3. The whole process can be done easily online. If you can’t finish the form on a dating site in one sitting — and some are rather long — you can save them and come back later. It is a seamless, joined up and easy process. It might almost be said that filling these forms in is a pleasure (see my last point about payoff) — would that this were true for volunteer applications!

Selling yourself online

One of the most difficult things about online dating is writing a pithy personal advert. Aside from the fact that we Brits are not the best at speaking about or promoting ourselves, many people really seem to struggle with this task. In fact, cast your eyes over many such personal adverts on dating sites and you’ll notice that many follow the same format, make the same kinds of points and don’t really stand out.

One that caught my eye back in 2012 — out of professional rather than personal interest! — started, as many of these statements do, by saying that the lady concerned had no idea what to write about herself. Her solution? She gave it to a friend to write instead! A brave move but an inspired one.

Sadly, many volunteer recruitment adverts — both online and offline — resort to the the same formula, making them hard to stand out to prospective volunteers. What’s more, they invariably advertise the volunteer opportunity by stating what the organisation seeks to gain from someone volunteering, not what the volunteer might gain. Imagine that on a dating site — how going out with someone would make their life better but no regard given to your experience, feelings or interests. Or going on a date with someone who only talks about themselves. Both those scenarios sound like a shortcut to lifelong solitude.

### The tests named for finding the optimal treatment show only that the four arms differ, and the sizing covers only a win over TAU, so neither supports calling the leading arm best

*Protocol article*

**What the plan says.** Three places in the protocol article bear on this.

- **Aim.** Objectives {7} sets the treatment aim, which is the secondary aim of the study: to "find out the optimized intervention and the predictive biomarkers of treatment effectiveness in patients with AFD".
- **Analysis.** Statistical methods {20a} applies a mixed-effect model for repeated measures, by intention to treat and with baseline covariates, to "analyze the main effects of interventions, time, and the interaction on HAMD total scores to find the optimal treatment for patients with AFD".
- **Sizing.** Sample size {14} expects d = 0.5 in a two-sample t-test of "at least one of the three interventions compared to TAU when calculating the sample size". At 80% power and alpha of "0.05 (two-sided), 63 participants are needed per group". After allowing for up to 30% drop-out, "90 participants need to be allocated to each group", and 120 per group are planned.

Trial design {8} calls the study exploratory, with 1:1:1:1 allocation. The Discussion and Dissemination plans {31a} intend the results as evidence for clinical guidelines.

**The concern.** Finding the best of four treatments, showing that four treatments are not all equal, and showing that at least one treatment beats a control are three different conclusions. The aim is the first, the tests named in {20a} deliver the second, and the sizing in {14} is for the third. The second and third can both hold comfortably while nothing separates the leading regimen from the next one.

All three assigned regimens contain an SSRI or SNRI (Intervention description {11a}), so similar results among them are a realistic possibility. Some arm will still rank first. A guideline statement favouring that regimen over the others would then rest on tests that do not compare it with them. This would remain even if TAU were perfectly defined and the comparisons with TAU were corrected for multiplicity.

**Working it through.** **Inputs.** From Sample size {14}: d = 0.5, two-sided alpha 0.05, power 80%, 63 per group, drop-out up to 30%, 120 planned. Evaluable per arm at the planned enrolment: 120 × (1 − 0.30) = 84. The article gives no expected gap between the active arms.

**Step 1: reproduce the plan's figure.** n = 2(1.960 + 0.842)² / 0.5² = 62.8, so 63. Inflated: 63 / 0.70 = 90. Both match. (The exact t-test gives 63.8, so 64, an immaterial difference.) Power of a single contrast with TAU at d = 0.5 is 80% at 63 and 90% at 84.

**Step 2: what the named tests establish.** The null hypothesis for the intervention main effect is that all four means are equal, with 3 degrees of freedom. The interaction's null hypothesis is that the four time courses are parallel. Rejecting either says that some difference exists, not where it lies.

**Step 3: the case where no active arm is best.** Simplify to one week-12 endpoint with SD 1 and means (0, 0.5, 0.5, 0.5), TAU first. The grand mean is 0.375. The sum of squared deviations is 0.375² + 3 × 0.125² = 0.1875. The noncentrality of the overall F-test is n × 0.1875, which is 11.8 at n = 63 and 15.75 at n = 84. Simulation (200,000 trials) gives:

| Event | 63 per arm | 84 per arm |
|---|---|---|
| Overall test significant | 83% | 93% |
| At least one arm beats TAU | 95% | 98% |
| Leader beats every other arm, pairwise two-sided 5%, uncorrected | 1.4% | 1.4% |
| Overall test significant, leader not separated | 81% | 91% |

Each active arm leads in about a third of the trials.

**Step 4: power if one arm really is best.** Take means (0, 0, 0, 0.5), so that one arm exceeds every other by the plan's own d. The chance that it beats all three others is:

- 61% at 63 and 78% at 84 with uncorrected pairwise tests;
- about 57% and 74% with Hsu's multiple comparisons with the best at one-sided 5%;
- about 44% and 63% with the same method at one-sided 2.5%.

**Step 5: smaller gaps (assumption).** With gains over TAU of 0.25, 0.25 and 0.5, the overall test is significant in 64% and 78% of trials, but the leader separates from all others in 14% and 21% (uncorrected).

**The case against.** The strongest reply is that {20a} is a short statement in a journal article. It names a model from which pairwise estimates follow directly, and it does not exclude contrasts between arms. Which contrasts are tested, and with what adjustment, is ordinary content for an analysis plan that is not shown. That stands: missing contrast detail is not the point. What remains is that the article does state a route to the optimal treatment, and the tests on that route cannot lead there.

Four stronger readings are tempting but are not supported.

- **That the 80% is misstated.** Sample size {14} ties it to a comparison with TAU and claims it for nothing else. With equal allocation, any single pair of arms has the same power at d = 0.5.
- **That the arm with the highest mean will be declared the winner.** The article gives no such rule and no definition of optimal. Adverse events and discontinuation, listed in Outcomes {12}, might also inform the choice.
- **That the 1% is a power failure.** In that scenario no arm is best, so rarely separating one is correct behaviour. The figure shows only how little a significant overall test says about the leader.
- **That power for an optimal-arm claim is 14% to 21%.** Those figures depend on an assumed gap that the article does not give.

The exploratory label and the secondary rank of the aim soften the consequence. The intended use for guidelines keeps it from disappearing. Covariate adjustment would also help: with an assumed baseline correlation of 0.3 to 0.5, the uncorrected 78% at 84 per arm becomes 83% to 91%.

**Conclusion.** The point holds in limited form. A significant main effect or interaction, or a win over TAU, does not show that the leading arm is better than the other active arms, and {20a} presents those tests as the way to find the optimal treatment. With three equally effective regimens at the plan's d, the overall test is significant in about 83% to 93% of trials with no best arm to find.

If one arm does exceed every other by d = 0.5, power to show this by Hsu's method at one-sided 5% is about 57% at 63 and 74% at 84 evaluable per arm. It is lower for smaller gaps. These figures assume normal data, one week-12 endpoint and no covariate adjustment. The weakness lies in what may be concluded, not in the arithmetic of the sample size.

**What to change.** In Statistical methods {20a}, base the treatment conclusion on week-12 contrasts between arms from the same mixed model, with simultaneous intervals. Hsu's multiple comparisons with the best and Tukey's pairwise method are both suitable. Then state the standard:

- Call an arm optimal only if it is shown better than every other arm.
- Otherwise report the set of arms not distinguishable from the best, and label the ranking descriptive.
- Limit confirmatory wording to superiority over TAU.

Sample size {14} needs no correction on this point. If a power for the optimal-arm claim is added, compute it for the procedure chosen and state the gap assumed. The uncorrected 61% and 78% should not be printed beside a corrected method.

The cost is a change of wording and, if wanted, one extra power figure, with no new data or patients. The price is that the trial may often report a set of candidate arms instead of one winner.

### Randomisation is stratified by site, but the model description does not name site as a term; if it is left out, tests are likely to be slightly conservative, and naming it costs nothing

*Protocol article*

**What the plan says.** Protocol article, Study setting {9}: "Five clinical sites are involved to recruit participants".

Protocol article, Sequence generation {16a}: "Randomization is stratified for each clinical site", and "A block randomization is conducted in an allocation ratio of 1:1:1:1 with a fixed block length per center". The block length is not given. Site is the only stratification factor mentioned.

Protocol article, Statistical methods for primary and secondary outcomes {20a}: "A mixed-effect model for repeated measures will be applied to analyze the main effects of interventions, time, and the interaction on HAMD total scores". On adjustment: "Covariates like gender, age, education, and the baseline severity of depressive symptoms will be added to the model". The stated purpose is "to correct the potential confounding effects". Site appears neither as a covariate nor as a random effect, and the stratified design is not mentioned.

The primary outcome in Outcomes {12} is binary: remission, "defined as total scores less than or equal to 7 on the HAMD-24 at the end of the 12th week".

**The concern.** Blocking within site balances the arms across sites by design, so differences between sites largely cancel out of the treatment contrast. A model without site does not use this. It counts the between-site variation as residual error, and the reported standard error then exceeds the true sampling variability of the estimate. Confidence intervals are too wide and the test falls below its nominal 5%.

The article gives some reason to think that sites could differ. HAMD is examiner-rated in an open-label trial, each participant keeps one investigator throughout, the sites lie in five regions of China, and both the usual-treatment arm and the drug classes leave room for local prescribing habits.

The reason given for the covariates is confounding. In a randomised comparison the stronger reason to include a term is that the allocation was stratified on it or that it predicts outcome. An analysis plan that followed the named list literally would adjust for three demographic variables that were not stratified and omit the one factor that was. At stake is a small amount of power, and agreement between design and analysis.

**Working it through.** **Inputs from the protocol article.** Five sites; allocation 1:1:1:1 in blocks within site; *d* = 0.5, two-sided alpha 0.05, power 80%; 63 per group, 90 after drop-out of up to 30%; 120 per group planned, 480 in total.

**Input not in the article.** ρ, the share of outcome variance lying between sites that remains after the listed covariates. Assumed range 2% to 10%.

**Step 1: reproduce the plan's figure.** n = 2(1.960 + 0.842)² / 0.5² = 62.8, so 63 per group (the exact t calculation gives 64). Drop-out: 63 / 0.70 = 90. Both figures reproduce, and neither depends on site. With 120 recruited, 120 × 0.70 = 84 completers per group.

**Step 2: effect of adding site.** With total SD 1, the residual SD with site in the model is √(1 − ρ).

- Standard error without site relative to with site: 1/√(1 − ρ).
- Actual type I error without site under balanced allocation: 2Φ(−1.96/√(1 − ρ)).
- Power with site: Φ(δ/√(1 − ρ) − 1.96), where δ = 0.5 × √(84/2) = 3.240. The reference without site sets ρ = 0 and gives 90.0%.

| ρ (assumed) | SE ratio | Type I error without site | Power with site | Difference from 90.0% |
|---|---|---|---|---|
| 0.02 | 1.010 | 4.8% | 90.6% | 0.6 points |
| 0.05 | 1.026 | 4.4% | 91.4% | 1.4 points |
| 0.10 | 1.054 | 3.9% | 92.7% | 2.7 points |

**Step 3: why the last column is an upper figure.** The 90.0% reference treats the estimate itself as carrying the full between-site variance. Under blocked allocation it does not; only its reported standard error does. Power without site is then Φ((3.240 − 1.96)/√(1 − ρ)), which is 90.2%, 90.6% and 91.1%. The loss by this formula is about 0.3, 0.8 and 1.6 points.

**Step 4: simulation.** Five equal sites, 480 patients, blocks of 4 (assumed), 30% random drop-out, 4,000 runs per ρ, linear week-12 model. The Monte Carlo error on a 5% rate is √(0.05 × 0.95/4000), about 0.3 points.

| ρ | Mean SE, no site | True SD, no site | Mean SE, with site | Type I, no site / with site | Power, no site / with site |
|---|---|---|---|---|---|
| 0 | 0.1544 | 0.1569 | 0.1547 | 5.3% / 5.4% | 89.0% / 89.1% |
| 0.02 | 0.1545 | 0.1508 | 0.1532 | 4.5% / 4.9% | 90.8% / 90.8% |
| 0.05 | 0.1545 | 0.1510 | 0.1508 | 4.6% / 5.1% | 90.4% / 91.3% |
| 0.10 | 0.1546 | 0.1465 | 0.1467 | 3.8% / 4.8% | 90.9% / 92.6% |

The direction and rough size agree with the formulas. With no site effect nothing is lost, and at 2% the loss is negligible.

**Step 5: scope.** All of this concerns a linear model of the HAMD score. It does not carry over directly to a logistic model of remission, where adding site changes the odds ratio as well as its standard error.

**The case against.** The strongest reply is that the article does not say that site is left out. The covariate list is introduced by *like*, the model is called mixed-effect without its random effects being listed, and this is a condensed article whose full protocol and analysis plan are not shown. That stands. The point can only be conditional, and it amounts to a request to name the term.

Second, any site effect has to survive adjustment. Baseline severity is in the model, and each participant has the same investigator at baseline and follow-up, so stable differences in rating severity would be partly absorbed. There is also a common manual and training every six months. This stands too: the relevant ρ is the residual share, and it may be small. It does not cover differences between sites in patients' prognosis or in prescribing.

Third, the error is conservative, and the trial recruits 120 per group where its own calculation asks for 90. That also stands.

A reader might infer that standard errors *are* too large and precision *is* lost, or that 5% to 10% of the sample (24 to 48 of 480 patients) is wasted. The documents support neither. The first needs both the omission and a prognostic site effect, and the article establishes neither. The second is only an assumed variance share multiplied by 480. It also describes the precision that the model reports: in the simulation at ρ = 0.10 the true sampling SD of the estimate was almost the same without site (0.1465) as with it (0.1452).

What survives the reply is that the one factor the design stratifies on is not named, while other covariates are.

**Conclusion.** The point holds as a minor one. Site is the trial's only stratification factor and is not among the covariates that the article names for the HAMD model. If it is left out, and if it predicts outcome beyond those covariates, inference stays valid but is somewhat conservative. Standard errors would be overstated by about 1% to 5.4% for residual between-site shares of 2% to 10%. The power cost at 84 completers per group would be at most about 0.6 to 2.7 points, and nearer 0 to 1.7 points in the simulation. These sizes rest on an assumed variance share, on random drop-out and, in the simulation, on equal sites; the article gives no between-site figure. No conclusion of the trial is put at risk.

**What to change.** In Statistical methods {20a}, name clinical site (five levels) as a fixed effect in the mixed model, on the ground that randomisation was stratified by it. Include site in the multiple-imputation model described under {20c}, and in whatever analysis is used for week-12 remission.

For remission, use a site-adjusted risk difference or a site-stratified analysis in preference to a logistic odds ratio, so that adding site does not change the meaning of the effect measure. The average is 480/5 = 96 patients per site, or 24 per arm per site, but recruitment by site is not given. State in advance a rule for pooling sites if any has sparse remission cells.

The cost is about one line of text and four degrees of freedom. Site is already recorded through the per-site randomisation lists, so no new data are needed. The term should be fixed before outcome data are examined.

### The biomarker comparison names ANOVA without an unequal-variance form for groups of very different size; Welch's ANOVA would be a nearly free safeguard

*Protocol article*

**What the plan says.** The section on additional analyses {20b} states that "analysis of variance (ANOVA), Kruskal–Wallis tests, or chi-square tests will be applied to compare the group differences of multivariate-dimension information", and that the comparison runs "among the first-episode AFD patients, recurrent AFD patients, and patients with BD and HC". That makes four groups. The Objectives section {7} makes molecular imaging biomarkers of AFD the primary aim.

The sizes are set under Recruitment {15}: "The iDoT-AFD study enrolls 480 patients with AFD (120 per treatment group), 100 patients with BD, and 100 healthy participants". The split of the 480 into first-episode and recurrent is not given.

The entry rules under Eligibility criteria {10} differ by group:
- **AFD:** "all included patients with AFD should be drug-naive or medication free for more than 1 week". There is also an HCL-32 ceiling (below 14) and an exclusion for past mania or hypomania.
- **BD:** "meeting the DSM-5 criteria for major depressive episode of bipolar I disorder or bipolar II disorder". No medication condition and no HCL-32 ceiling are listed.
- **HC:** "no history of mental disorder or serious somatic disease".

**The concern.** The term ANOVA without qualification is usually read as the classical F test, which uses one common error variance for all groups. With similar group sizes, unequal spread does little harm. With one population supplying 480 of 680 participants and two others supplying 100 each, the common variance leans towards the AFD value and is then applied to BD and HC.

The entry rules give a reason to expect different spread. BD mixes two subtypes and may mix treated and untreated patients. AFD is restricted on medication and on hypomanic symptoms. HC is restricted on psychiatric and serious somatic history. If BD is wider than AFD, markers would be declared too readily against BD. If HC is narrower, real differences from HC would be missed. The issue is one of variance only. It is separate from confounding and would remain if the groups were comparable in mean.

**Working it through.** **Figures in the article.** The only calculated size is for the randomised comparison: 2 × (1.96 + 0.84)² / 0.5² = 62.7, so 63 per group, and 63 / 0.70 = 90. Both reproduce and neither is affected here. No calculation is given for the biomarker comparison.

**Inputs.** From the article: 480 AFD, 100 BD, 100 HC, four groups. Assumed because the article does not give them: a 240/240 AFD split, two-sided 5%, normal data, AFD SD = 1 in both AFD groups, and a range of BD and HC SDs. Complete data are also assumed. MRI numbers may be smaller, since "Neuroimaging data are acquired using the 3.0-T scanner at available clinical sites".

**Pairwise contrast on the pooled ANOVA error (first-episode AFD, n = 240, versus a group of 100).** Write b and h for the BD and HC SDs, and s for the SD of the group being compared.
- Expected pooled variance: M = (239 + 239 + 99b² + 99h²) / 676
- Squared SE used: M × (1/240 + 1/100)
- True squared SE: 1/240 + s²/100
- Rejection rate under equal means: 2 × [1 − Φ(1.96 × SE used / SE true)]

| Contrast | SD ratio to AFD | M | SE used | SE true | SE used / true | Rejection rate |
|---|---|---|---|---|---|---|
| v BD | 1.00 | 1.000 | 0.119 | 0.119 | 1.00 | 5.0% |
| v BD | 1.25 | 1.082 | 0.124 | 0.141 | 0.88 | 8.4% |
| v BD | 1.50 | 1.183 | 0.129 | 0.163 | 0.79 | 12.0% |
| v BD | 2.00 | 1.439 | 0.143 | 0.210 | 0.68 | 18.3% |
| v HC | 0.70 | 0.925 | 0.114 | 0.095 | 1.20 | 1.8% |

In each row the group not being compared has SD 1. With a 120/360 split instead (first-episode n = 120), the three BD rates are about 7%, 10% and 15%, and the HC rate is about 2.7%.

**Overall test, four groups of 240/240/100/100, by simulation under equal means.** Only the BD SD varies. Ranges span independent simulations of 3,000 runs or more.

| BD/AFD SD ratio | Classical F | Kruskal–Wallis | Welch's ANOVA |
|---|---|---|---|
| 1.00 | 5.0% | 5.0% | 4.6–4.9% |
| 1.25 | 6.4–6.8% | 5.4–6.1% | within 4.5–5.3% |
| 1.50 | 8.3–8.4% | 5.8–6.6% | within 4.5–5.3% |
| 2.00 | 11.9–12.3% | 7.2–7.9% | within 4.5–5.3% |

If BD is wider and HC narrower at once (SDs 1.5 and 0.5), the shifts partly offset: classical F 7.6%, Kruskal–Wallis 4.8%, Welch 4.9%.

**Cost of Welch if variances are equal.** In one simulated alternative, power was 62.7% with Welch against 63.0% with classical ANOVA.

So, how can we write more engaging and distinctive personal adverts for our organisations and our volunteering opportunities? How can we come across as engaging, interesting and worthy of someone’s precious time? Would you be brave enough to hand this task over to someone else — an existing volunteer perhaps — and see what they write about you?


The power of pictures

When I was single I never responded to an online dating profile that contained no pictures. It’s not that looks were everything to me in a potential date — they’re not — but they are a crucial element of the wider ‘sell’ of someone’s profile. If I couldn’t see the person then all the words in the world won’t make a difference because I felt like I was missing a key element of the wider picture, of who they are.

Pinterest and Instagram show the value in volunteer recruitment of visual storytelling. By uploading images of happy volunteers enjoying their work, organisations are seeing interest from others who ‘want some of what they’re having’.

So when we recruit volunteers, perhaps we should give some serious thought to the imagery we use. Do we show engaging images, images that show that real people volunteer here and have a great time doing so? Or do we rely on lots of text or, heaven forbid, job descriptions to try and hook people in? Even worse, do we use attractive images to hook people in that bear no relation to the reality they actually experience volunteering with us?


Levels of engagement